While the US – and particularly Silicon Valley – has long led the charge on digital innovation, increasingly, we’re seeing a parallel ecosystem being driven from Asia.
And where better? The need for technology to solve real-world problems has been far more pronounced in this region. From extreme weather, including bushfires and floods to health emergencies, the region has had its share of troubles in recent months.
While challenging and often tragic, these events have a tendency to spark innovation and great minds collaborating to solve these issues through technology, and we’re starting to see signs of this in the data centre industry.
A steady industry
Many people don’t think of the humble server room or the colocation data centre in a business park down the road when it comes to innovation. The interest levels rise much higher when we talk about things like AI, IoT and smart cities.
But failing to recognise the role of data centres in bringing those innovations to life is failure to realise them at all. The data centre powers everything, from an email to an AI-driven chatbot and Asia’s digital future depends on them.
Traditionally, data centre innovation has been slow and steady. Each new generation of builds tends to incorporate the latest technology to improve cost and efficiency, but in terms of mass innovation or disruption, it’s pretty minimal.
When businesses are looking to build a new data centre – whether it be an on-premises facility or a mass colocation building – the priorities tend to focus on three areas:
- As much capacity as needed…
- …for as low a cost…
- …with the most resilience built in.
That doesn’t leave much wiggle room for innovation, particularly as time and speed are also factored into the equation, and unsurprisingly data centre design is a reliable, well-practiced and largely similar trade all around the world. Some want to innovate, but aren’t able or prepared to take the business risks to get there.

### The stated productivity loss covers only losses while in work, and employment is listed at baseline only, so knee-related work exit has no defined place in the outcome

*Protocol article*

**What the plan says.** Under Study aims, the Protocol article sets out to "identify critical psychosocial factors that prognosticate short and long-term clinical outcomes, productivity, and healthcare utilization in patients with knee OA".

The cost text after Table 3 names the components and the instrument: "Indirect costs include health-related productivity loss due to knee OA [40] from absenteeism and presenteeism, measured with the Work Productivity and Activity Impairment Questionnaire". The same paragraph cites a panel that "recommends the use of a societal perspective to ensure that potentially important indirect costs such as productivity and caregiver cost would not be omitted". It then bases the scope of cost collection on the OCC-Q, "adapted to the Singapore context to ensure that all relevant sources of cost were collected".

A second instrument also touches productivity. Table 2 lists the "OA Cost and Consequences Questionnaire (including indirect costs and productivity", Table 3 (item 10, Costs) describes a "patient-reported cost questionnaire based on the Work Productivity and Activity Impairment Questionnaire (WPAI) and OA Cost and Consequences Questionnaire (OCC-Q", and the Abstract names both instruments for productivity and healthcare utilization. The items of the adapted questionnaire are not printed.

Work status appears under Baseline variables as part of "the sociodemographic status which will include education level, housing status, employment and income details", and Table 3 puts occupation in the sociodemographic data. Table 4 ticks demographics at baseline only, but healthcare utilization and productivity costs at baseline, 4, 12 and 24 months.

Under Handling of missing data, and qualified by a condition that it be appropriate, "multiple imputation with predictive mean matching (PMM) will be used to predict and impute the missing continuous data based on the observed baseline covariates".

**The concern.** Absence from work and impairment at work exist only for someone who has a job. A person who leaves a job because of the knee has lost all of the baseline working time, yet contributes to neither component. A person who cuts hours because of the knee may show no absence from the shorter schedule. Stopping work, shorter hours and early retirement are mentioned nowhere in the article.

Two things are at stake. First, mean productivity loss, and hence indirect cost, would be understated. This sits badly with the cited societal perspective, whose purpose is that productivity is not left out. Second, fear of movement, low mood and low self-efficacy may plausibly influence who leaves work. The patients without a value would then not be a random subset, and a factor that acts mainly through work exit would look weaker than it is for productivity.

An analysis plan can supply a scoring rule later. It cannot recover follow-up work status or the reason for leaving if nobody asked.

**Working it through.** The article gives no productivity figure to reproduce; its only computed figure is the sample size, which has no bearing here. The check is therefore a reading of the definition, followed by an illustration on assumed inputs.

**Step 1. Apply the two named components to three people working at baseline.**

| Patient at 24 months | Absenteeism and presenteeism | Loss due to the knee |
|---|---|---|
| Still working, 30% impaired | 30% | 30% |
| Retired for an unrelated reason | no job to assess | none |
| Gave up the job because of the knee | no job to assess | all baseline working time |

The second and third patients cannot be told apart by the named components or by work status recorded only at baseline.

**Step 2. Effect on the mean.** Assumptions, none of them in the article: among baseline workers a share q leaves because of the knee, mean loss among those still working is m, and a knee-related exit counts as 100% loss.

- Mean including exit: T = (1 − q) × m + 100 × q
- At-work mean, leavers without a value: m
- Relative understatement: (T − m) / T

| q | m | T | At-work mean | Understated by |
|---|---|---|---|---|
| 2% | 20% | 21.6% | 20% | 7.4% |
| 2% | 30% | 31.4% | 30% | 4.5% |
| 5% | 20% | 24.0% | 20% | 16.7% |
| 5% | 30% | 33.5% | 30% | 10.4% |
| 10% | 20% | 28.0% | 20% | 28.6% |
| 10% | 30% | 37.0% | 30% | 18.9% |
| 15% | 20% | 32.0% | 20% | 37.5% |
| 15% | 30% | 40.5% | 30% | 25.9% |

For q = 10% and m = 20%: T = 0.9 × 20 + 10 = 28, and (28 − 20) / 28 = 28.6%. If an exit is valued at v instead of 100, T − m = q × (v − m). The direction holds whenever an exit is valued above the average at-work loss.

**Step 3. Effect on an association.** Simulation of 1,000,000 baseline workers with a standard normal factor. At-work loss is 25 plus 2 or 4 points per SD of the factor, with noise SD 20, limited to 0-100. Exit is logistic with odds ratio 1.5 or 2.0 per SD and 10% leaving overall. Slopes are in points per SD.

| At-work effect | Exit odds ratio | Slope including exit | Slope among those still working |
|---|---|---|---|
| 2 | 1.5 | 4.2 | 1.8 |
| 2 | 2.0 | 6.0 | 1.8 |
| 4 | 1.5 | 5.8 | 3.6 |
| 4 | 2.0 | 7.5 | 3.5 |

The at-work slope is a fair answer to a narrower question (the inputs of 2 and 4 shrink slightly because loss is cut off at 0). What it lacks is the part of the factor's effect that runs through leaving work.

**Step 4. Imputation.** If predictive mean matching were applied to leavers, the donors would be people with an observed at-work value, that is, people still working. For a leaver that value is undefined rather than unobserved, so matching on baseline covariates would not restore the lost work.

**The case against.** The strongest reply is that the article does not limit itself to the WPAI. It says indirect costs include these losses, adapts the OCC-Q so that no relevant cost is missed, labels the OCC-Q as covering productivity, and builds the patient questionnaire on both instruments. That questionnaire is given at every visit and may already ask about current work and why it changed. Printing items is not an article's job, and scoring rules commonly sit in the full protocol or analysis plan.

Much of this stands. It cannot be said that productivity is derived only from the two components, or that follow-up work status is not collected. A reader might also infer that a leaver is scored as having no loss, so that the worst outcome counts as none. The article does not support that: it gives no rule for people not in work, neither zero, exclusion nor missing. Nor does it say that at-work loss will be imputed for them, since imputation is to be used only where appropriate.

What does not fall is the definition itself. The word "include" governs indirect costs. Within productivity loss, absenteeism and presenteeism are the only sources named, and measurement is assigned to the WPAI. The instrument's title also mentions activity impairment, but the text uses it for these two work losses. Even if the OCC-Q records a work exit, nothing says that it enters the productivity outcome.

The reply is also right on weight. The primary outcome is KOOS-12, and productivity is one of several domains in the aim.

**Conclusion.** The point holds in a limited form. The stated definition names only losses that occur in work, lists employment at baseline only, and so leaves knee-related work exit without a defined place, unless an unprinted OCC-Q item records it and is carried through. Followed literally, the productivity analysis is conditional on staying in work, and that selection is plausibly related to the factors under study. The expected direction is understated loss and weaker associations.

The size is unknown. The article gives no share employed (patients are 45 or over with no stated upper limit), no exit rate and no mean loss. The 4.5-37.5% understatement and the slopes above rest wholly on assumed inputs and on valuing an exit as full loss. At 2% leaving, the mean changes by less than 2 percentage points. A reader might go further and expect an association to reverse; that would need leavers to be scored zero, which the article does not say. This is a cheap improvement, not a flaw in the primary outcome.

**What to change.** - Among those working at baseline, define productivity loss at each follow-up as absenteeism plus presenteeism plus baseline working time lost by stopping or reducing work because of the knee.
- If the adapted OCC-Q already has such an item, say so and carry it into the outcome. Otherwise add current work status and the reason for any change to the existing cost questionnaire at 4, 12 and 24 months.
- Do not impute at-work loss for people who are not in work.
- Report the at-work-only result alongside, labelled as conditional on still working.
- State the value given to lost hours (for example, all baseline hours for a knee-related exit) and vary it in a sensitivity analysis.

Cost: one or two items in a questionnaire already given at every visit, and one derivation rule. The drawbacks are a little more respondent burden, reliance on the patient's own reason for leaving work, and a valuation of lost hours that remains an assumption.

Taking the leap
But if we pay close attention, we can see the combination of global trends – which are having a strong impact on Asia – and the availability of new technology presents new opportunities for data centre builders and operators.
In Asia, we already see successful experimentation with electrical current usage and building normalisation into data centres – a particularly important feat to get developing countries on the data centre map and to ensure businesses can stay online and operational.
And there are deeper opportunities beyond this. The varying extreme weather events we’ve seen in countries such as India and Australia have sparked life into the climate change and renewable energy debate. Given data centres account for around five percent of energy spend, with that number only set to rise, this is a great area to maximise efficiency.
One approach could be to make the edge energy efficient. Recent research indicates the edge computing market will reach more than US$28 billion by 2027, with significant opportunities in South East Asia and Asia Pacific among the strongest markets for the technology.
The idea of edge is to place compute and data closer to where it’s being created, demanded and used. That has seen the deployment of edge data centres to areas like mining sites and remote branch offices – but what if we took these micro data centres a step further and made them environmentally efficient through a mixture of solar panels and batteries?
These environmentally-friendly upgrades would have a range of benefits – from reducing costs to helping organisations lower their carbon footprint and even taking pressure off the grid, an issue in many countries across Asia Pacific. Being off the grid could see remote sites stay active without the need for backup generators even when the power goes out.
Maybe one day when we talk about energy efficiency, we will finally look at the efficiency of the compute within the rack, not just the critical infrastructure supporting it.
This innovative thinking is just one of the many ideas that are being proposed in the thriving Asian data centre community. It is this energy, dynamism and willingness to innovate for the better that will help Asia drive our data centre and digital futures forward.